The STEMpunk Project: Tenth Month’s Progress

There isn’t much to report on for December. As 2016 drew to a close and the snows began to fall in earnest I continued reading the excellent “Artificial Intelligence: A Modern Approach”, delightedly learning about ontological engineering, knowledge base construction, and truth maintenance systems, among other things.

These are topics of particular interest to me because I’m fascinated by the process of taking a complex problem domain, breaking it up into orthogonal primitives, cataloging possible actions, and then using the resulting system to guide decisions and discover new things. Even just trying to decide what counts as a primitive is a fascinating and challenging task, but I have a hunch that we’re just beginning to uncover how powerful these tools can be.

In fact, long before I know enough to write the preceding two paragraphs I played around with developing a theoretical note-taking system I called ‘hyperscript’, in which the world is decomposed into agents, arenas, actions, and objects. My goal was to have a compact way of representing nested conditionals like ‘if girlfriend.forgets(milk) then I.get(milk) unless’sHouse)’, and so on.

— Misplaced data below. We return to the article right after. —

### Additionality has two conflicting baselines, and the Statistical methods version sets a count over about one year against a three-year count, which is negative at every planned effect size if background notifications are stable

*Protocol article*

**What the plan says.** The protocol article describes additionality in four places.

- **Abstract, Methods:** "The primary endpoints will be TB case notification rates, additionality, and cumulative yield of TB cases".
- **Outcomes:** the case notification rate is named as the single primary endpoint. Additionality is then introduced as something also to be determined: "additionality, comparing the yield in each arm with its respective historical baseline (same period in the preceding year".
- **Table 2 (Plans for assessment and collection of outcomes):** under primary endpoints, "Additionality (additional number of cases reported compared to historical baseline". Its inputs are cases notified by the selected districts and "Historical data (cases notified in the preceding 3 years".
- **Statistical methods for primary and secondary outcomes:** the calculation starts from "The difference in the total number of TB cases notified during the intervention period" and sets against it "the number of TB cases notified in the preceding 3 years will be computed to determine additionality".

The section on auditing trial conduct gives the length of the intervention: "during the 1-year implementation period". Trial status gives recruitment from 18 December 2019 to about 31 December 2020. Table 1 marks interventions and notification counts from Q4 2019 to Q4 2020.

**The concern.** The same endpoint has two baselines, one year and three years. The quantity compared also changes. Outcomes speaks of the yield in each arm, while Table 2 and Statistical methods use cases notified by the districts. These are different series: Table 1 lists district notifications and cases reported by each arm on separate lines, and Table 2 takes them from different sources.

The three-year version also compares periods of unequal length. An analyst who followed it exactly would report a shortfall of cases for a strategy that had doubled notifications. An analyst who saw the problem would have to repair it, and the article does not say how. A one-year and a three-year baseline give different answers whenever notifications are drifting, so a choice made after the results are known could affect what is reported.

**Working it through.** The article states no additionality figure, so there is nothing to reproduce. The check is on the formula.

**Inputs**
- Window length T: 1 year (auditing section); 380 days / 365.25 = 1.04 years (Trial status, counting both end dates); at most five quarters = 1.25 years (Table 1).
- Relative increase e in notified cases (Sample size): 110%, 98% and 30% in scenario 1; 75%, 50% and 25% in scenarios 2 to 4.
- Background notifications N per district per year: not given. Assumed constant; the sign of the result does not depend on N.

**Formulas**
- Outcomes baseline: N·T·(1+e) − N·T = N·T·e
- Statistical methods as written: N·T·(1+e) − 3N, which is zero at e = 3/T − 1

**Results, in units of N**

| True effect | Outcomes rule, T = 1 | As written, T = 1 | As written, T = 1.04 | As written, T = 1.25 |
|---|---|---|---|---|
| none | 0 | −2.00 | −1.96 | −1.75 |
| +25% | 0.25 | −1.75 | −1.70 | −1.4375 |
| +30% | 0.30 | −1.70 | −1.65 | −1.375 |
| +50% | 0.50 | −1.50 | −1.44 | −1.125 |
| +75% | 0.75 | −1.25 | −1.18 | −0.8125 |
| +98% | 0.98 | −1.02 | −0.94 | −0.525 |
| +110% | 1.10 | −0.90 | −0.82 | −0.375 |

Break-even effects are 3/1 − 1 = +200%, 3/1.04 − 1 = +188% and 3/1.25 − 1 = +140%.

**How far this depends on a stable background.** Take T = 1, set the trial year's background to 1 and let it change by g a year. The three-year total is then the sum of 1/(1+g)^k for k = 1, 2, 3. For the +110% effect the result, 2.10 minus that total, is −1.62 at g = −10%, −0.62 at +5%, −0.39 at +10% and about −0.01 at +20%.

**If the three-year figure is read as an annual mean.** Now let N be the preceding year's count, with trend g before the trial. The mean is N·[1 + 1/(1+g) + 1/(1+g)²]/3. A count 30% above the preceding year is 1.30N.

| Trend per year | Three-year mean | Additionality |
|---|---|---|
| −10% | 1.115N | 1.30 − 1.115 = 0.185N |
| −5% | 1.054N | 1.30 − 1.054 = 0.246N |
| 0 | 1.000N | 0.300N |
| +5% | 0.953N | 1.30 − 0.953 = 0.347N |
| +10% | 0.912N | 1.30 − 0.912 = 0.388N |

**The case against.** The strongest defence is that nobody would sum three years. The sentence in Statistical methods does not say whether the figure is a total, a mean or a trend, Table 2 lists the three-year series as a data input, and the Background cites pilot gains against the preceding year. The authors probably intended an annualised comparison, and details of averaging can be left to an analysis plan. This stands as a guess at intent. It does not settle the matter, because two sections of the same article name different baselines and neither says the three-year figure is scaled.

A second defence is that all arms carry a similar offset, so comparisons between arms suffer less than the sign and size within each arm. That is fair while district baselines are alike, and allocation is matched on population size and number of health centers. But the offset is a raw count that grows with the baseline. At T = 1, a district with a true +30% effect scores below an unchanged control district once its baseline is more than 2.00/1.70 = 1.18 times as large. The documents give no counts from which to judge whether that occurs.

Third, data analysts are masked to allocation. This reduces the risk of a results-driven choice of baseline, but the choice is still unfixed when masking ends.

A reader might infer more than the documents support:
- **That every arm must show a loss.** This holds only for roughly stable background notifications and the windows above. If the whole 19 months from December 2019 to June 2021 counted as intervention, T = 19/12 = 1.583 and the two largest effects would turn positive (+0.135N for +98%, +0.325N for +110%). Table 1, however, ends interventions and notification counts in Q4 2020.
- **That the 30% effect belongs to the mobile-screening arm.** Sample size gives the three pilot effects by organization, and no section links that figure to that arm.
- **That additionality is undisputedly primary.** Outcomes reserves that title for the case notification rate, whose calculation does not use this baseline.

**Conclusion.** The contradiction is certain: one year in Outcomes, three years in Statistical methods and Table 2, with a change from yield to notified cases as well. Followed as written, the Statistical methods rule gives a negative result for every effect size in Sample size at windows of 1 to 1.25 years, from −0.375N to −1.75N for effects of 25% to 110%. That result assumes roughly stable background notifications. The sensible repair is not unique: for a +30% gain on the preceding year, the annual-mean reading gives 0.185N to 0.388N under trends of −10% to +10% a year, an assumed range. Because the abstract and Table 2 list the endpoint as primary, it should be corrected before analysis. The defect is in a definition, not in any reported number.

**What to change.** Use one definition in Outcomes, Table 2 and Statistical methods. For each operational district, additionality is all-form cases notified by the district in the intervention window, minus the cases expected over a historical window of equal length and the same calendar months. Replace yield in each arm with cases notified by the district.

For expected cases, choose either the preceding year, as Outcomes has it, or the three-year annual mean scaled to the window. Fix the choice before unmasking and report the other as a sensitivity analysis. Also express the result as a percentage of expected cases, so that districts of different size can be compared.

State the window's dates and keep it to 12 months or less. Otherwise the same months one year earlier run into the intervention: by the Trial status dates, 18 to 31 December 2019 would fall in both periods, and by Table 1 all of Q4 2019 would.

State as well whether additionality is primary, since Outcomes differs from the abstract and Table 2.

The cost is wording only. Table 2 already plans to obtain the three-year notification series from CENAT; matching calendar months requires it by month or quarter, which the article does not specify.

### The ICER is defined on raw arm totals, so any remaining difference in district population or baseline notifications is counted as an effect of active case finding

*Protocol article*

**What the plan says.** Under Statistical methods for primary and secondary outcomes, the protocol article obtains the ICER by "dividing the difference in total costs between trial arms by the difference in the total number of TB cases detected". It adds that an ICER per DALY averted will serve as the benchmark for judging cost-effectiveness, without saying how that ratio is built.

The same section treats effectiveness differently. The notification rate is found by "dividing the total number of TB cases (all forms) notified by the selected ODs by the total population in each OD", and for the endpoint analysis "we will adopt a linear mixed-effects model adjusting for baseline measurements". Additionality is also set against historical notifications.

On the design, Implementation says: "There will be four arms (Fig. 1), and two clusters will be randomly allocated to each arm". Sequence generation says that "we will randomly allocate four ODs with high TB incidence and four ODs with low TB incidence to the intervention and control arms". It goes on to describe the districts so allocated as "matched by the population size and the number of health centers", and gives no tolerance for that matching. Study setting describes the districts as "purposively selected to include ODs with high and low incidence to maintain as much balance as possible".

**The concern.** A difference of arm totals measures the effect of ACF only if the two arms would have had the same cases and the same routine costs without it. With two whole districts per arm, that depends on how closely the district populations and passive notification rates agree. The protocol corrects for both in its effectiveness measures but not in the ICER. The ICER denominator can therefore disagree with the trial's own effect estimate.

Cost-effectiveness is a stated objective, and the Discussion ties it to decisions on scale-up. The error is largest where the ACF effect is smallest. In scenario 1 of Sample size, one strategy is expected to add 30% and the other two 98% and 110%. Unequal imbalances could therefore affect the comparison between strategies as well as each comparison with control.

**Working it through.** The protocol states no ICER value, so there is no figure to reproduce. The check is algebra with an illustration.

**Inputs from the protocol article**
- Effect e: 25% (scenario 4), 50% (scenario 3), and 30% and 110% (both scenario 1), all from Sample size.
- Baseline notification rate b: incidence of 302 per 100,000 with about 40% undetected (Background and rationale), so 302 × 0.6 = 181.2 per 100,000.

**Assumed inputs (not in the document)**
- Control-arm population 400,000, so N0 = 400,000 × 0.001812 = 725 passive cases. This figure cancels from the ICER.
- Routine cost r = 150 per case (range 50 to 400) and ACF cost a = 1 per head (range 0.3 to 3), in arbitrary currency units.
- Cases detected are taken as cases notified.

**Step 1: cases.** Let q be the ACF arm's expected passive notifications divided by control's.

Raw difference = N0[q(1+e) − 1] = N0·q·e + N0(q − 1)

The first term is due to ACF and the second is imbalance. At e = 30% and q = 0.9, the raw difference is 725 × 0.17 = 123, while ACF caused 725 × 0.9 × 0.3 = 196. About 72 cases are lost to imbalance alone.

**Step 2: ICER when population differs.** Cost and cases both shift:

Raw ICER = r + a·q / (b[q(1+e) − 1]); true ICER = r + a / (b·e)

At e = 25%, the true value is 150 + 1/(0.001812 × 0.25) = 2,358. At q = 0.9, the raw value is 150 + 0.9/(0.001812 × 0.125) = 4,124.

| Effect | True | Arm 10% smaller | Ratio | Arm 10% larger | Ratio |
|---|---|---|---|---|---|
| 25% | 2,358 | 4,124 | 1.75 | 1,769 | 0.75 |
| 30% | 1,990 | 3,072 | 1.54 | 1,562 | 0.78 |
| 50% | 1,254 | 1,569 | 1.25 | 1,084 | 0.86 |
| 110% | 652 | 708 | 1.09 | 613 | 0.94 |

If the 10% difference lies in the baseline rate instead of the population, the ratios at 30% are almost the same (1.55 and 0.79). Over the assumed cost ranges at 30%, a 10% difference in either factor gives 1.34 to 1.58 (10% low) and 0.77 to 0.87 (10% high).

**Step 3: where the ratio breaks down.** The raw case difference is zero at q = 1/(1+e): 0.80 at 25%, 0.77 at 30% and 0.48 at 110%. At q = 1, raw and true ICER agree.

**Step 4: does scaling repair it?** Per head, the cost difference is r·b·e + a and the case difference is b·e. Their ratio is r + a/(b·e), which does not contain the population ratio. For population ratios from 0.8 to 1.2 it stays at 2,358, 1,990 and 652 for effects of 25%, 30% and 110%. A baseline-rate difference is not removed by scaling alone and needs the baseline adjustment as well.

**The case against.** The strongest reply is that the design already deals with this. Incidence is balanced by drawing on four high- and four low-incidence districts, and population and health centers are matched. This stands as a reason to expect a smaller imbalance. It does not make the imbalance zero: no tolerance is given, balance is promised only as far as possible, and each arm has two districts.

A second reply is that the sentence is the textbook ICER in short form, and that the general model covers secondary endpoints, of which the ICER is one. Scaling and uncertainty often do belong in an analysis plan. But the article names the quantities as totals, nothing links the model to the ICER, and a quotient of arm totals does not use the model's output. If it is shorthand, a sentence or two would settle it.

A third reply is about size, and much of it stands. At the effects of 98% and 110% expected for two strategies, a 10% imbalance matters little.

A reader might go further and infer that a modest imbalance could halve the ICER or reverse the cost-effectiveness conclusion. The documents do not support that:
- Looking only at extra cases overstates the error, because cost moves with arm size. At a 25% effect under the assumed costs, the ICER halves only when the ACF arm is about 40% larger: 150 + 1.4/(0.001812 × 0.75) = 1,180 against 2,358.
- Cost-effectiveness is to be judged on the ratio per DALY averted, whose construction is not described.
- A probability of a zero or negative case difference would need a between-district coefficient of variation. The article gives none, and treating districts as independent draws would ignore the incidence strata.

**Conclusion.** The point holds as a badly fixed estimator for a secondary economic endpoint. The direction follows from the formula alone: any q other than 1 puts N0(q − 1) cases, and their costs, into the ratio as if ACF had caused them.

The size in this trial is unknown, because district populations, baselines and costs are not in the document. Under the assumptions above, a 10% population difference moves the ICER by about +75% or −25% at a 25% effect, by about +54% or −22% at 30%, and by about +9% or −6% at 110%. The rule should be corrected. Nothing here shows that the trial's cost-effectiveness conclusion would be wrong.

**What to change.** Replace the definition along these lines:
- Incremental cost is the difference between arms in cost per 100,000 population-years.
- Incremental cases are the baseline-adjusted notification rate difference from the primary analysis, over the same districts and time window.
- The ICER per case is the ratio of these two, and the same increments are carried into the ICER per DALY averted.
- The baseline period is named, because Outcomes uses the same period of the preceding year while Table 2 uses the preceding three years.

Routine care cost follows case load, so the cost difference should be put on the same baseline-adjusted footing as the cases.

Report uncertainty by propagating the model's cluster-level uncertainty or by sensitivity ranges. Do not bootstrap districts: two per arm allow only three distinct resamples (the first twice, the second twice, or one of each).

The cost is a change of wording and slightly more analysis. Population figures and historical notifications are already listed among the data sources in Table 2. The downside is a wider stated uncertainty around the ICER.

(Any programmer will see the obvious influence of the dabbling I’ve done in javascript and python.)

Though I’m a competent adult capable of managing the basic day-to-day of living, I find I do sometimes fall victim to implicasia when there are too many balls in the air and some unexpected change causes me to miss an optimal solution (like just checking if there’s any milk at my brother’s house instead of running all the way to the store). Hyperscript was meant to help avoid that.

Alas, I never pushed this project very far because it became apparent that getting a system like this to outperform simply jotting notes down would take a lot of work, and there are plenty of other ways to squeeze 1% more productivity into my days than inventing what amounts to a hand-written programming language!


As it stands I’m hoping — hoping — to get through AIMA by the end of January, and then starting on an AI programming course in February. Book writing should commence by spring, if I can get all the ancillary research done.

As always, thanks for reading. I hope your 2017 is a productive and happy one.

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